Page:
The 1980s saw the signing of the Meech Lake and Charlottetown accords, which pressured Quebec to sign the Canada Act that created the 1982 Canadian constitution, but were refused. In 1990, the Oka Crisis, a highly publicized conflict between Mohawk First Nations and the Quebec government, occurred, changing the general treatment of indigenous peoples in the long term. Another referendum was held in 1995, which was again defeated by a small margin.
Quebec is Canada’s second most populous province. It has 8 million inhabitants, including 6.4 million (approx. 80%) whose mother tongue is French.
French is the mother tongue of 82% of Quebecers (Québécois), and English is the mother tongue of 10% of the population. The remaining 8% is divided among "Allophones" who speak some 30 languages such as, in order of importance, Italian, Spanish, Arabic, Chinese and Greek. However, it is very easy to travel in Quebec speaking only English, especially in Montreal, and to a lesser extent, Quebec City. In fact, over 40% of the population is bilingual. In major cities like Montréal, this percentage is as high as 64%, and 16% of the population speaks a third language. As in any country, beginning a conversation in the local language is always a great way of making friends. Quebecers appreciate efforts made to speak French.
The majority of the population lives in the vicinity of the St. Lawrence River, in the southern portion of the province. The population is largely urbanized; close to 50% of Quebecers live in the metropolitan area of Montreal.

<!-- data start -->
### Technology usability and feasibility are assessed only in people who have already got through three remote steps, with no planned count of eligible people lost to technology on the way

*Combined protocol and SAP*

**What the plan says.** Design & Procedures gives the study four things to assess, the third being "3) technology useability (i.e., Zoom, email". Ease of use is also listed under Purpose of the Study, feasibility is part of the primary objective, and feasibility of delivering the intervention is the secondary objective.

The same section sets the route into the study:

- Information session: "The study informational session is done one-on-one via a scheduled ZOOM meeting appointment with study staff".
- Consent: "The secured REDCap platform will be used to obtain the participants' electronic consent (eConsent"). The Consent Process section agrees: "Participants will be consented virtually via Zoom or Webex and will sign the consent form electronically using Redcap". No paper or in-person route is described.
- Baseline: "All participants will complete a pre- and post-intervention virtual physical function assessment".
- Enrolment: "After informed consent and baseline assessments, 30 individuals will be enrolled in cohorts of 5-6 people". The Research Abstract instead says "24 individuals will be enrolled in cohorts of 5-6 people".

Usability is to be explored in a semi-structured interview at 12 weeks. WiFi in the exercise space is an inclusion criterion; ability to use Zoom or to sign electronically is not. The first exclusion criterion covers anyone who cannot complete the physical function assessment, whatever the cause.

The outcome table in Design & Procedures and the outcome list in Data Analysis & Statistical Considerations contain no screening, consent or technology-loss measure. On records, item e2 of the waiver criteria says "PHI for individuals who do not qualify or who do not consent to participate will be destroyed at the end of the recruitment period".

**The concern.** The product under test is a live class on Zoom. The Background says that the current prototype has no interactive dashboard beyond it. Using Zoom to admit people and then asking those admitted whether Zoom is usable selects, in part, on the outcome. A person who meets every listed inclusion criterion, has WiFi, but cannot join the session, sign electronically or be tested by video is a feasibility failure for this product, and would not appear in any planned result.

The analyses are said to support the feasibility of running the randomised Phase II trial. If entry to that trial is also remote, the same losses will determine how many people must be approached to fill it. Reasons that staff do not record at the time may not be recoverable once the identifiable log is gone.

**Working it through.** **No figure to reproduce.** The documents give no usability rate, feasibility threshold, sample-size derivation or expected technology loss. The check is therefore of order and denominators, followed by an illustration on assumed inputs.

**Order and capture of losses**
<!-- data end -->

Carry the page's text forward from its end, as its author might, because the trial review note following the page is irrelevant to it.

There are four distinct seasons in Quebec, offering a wonderful view of the nature and variety of activities.
- Summer (June to September): Summers in Quebec are hot but the season offers many festivals and outdoor activities.
- Fall (September to end of October): The leaves change colour in Quebec, creating breathtakingly colourful landscapes.
- Winter (November to end of March): Quebec’s extremely low temperatures and abundance of snowfall makes skiing, snowboarding, tobogganing, snowmobiling and dogsledding possible. In December, Quebec’s vast outdoors turns into a snow-covered white dreamland. March and April mark the maple syrup festivities in the sugar shacks, as the maple trees awaken from the winter cold and prepare for the forthcoming springtime.
- Spring (April and May): While April may still be relatively cold at times and another large snowfall can occur, April feels like winter is at, long last, over. As May approaches, nature awakens, trees start to bloom and the air warms, welcoming everybody to a magnificent, colourful outdoor scenery.
- See also: French phrasebook
Canada is officially bilingual at the federal level, meaning that all federal government official documents, signs, and tourist information will be presented in French and English. Staff at retail shops, restaurants and tourist attractions will often speak English, especially in Montreal. Smaller establishments, especially outside Montreal, may not offer services in English but try their best to accommodate travellers. About 8% of the province's residents speak English as a mother tongue, and an additional 31% consider that they can get by speaking it. All offices of the federal government are required by law to provide services in French and English.